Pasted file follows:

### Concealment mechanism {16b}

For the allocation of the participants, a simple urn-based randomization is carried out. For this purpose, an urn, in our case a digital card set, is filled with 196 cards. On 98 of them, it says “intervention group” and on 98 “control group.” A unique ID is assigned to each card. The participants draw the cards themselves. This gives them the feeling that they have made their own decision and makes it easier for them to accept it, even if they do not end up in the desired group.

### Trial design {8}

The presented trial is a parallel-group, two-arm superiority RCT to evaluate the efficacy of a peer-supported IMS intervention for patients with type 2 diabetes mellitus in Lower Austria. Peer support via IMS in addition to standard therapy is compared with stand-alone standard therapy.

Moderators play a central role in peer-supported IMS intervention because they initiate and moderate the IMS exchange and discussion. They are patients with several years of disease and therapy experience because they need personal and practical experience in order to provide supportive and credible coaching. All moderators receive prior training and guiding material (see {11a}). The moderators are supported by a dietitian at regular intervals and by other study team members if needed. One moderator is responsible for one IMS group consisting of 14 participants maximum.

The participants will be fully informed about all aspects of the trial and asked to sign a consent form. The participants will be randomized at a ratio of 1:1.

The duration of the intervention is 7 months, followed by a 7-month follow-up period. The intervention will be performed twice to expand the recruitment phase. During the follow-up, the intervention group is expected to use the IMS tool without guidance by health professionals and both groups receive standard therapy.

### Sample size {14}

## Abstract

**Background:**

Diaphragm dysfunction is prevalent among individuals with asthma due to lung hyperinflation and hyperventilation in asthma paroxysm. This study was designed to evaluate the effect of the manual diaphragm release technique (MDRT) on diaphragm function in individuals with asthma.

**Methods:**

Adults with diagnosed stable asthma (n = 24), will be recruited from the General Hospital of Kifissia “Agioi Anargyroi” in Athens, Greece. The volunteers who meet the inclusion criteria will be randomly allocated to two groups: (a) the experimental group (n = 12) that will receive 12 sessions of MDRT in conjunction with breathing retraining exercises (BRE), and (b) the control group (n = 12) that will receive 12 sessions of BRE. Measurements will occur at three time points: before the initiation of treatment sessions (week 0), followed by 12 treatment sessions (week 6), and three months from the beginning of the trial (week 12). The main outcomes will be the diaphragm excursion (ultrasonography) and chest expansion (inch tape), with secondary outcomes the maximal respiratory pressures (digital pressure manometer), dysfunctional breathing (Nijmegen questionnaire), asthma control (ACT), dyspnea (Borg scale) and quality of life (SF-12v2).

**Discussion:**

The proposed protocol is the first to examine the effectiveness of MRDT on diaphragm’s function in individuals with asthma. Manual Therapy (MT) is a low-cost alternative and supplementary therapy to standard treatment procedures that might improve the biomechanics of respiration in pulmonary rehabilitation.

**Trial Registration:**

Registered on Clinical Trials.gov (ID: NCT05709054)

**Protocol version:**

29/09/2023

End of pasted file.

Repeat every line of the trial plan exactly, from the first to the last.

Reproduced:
### Concealment mechanism {16b}

For the allocation of the participants, a simple urn-based randomization is carried out. For this purpose, an urn, in our case a digital card set, is filled with 196 cards. On 98 of them, it says “intervention group” and on 98 “control group.” A unique ID is assigned to each card. The participants draw the cards themselves. This gives them the feeling that they have made their own decision and makes it easier for them to accept it, even if they do not end up in the desired group.

### Trial design {8}

The presented trial is a parallel-group, two-arm superiority RCT to evaluate the efficacy of a peer-supported IMS intervention for patients with type 2 diabetes mellitus in Lower Austria. Peer support via IMS in addition to standard therapy is compared with stand-alone standard therapy.

Moderators play a central role in peer-supported IMS intervention because they initiate and moderate the IMS exchange and discussion. They are patients with several years of disease and therapy experience because they need personal and practical experience in order to provide supportive and credible coaching. All moderators receive prior training and guiding material (see {11a}). The moderators are supported by a dietitian at regular intervals and by other study team members if needed. One moderator is responsible for one IMS group consisting of 14 participants maximum.

The participants will be fully informed about all aspects of the trial and asked to sign a consent form. The participants will be randomized at a ratio of 1:1.

The duration of the intervention is 7 months, followed by a 7-month follow-up period. The intervention will be performed twice to expand the recruitment phase. During the follow-up, the intervention group is expected to use the IMS tool without guidance by health professionals and both groups receive standard therapy.

### Sample size {14}

## Abstract

**Background:**

Diaphragm dysfunction is prevalent among individuals with asthma due to lung hyperinflation and hyperventilation in asthma paroxysm. This study was designed to evaluate the effect of the manual diaphragm release technique (MDRT) on diaphragm function in individuals with asthma.

**Methods:**

Adults with diagnosed stable asthma (n = 24), will be recruited from the General Hospital of Kifissia “Agioi Anargyroi” in Athens, Greece. The volunteers who meet the inclusion criteria will be randomly allocated to two groups: (a) the experimental group (n = 12) that will receive 12 sessions of MDRT in conjunction with breathing retraining exercises (BRE), and (b) the control group (n = 12) that will receive 12 sessions of BRE. Measurements will occur at three time points: before the initiation of treatment sessions (week 0), followed by 12 treatment sessions (week 6), and three months from the beginning of the trial (week 12). The main outcomes will be the diaphragm excursion (ultrasonography) and chest expansion (inch tape), with secondary outcomes the maximal respiratory pressures (digital pressure manometer), dysfunctional breathing (Nijmegen questionnaire), asthma control (ACT), dyspnea (Borg scale) and quality of life (SF-12v2).

**Discussion:**

The proposed protocol is the first to examine the effectiveness of MRDT on diaphragm’s function in individuals with asthma. Manual Therapy (MT) is a low-cost alternative and supplementary therapy to standard treatment procedures that might improve the biomechanics of respiration in pulmonary rehabilitation.

**Trial Registration:**

Registered on Clinical Trials.gov (ID: NCT05709054)

**Protocol version:**

29/09/2023